Traumatic Brain Injury and Drug Abuse
It’s the last game of the season, and the stands are packed. It’s 4th and long, 30 seconds to go, we are down by a field goal. The crowd goes insane as the team lines up for a running play. The quarterback steps up, “HUT! HUT! 32! Blue! Hike!” The ball is snapped, the play begins, the bodies go in motion. The ball is thrown. Two men go for the ball, it’s caught, and we win! Why isn’t our receiver getting up and celebrating? The crowd goes silent. The coaches rush to his aid, a stretcher is brought to the field, and the young man is rushed away. We later find that he has suffered a severe concussion and is in a coma. He’s had concussions before, and is known off the field for his suspension for drugs, DUI’s, and erratic behavior. He had problems, but it was because he was young and irresponsible right? Not because he’s suffered from four concussions over the past year…right?
Drug Abuse and Addiction Affect Millions of Americans and Their Loved Ones Every Year
In 2013, an estimated 24.6 million Americans aged 12 or older were current (past month) illicit drug users, meaning they had used an illicit drug during the month prior to the survey interview (NSDUH, 2014). Recent studies have begun to show the correlation between Traumatic Brain Injury and Drug Abuse. TBI is a disruption of normal brain function that occurs when the skull is struck, penetrated, suddenly thrust out of position, or struck by blast pressure waves. Disabilities with traumatic origin are strongly associated with substance abuse (Corrigan, Rust, & Lamb-Hart, 1995).
Groups with the highest proportions of TBI are adolescents between the ages of 15 and 19 and adults aged 75 and older. Males have higher rates of TBI than females, and this holds true across all age groups. Sports injuries account for between 1.6 and 3.8 million TBIs each year.
An Interesting Link Between Traumatic Brain Injury and Drug Abuse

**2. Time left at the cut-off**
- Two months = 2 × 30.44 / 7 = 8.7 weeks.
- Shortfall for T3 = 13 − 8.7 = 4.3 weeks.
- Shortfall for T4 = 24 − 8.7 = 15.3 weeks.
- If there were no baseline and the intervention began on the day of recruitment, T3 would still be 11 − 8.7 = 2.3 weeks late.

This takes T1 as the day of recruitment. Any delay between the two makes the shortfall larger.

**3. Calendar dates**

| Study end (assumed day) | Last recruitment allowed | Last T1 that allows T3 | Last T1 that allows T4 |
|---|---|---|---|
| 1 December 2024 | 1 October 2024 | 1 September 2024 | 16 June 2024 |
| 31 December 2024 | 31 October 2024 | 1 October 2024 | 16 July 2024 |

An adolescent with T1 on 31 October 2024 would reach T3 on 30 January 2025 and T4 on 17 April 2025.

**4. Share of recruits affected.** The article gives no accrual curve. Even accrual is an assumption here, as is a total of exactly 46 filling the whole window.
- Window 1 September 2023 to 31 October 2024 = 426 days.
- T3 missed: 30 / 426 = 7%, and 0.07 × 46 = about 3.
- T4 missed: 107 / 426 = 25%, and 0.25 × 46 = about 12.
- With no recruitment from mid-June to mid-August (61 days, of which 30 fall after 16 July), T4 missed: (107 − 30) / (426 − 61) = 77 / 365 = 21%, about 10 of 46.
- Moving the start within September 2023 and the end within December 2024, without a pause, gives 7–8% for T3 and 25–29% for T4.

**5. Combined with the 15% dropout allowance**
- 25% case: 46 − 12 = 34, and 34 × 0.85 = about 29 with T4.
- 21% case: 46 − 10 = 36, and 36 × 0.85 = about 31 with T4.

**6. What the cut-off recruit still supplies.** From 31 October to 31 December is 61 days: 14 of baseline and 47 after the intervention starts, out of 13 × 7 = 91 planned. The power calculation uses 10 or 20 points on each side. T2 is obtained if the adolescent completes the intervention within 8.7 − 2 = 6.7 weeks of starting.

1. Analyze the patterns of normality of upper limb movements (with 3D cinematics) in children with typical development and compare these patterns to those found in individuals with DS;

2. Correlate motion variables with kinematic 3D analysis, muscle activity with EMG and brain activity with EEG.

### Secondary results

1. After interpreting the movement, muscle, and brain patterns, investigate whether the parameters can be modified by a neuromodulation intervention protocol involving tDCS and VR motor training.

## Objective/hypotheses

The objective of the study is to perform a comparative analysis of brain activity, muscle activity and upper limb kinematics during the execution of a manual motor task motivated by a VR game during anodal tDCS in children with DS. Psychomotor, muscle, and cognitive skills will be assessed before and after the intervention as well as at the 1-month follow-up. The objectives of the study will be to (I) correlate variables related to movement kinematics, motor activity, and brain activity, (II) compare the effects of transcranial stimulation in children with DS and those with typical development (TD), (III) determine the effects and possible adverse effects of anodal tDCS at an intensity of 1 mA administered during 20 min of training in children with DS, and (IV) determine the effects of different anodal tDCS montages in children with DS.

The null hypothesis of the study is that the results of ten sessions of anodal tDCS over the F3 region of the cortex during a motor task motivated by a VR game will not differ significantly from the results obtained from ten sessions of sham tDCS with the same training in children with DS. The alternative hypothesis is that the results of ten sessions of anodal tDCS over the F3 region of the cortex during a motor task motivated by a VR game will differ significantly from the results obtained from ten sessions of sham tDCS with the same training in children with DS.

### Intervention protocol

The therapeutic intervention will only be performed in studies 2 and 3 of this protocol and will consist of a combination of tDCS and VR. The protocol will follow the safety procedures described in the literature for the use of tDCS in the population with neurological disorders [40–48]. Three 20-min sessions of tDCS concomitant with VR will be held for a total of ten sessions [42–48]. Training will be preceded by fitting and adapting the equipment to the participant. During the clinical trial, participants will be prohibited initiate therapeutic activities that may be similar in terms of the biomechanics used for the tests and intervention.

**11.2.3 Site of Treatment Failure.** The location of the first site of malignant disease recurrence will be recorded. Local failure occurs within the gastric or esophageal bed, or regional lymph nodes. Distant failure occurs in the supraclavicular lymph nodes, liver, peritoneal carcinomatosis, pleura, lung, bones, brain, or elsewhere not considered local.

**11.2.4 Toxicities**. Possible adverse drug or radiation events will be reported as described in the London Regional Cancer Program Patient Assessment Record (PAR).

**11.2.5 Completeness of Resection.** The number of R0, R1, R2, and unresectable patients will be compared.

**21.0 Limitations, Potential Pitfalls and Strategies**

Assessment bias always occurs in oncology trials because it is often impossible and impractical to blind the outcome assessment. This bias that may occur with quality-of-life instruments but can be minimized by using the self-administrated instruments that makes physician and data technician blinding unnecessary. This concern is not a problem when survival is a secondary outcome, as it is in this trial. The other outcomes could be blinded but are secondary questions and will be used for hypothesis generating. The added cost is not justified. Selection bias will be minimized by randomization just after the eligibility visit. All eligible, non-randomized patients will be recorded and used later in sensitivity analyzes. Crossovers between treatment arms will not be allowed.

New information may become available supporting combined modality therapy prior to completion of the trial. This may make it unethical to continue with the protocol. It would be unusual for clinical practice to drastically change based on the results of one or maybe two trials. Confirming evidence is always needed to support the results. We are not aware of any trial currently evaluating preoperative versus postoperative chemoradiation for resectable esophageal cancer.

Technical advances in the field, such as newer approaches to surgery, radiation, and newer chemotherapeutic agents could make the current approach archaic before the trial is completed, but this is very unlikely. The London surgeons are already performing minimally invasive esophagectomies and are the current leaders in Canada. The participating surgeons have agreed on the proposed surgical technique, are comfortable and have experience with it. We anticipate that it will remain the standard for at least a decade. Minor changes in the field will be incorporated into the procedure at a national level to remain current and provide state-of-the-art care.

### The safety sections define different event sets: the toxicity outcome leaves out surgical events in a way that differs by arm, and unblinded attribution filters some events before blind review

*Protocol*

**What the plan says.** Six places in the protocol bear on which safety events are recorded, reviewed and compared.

But what about the incidence of substance abuse prior to injury? Surveys have established that substance use disorder (SUD) substantially increases the risk of TBI and makes recovery from it more prolonged. Studies have found that between one-third and four-fifths of patients hospitalized for TBI have histories of misusing substances. Specifically, as many as 50% of spinal cord injuries (SCI) and traumatic brain injuries (TBI) occur as a direct result of alcohol or drug abuse (Corrigan, Rust, & Lamb-Hart, 1995). The link between TBI and drug abuse indicates not only a worse outcome and prolonged recovery, but also a probability of repeat TBI.
The sum of research regarding traumatic brain injury and drug abuse suggests a very grim outcome, but the outlook is hopeful. For individuals suffering with both addiction and TBI, care for these two conditions can and should be concurrent. Through addiction rehabilitative services such as inpatient treatment, therapy, and education about the importance of refraining from substance use, individuals facing the combined difficulties of TBI and addiction can find recovery and go on to lead productive and fulfilling lives.
Corrigan, J. D., Rust, E., & Lamb-Hart, G. L. (1995). The nature and extent of substance abuse problems in persons with traumatic brain injury. Journal of Head Trauma Rehabilitation, 10(3), 29.
The National Survey on Drug Use and Health. (2014). Substance Use and Mental Health
Estimates from the 2013 National Survey on Drug Use and Health: Overview of Findings. Retrieved from https://www.samhsa.gov/data/release/2014-national-survey-drug-use-and-health-nsduh-releases
Share This Post: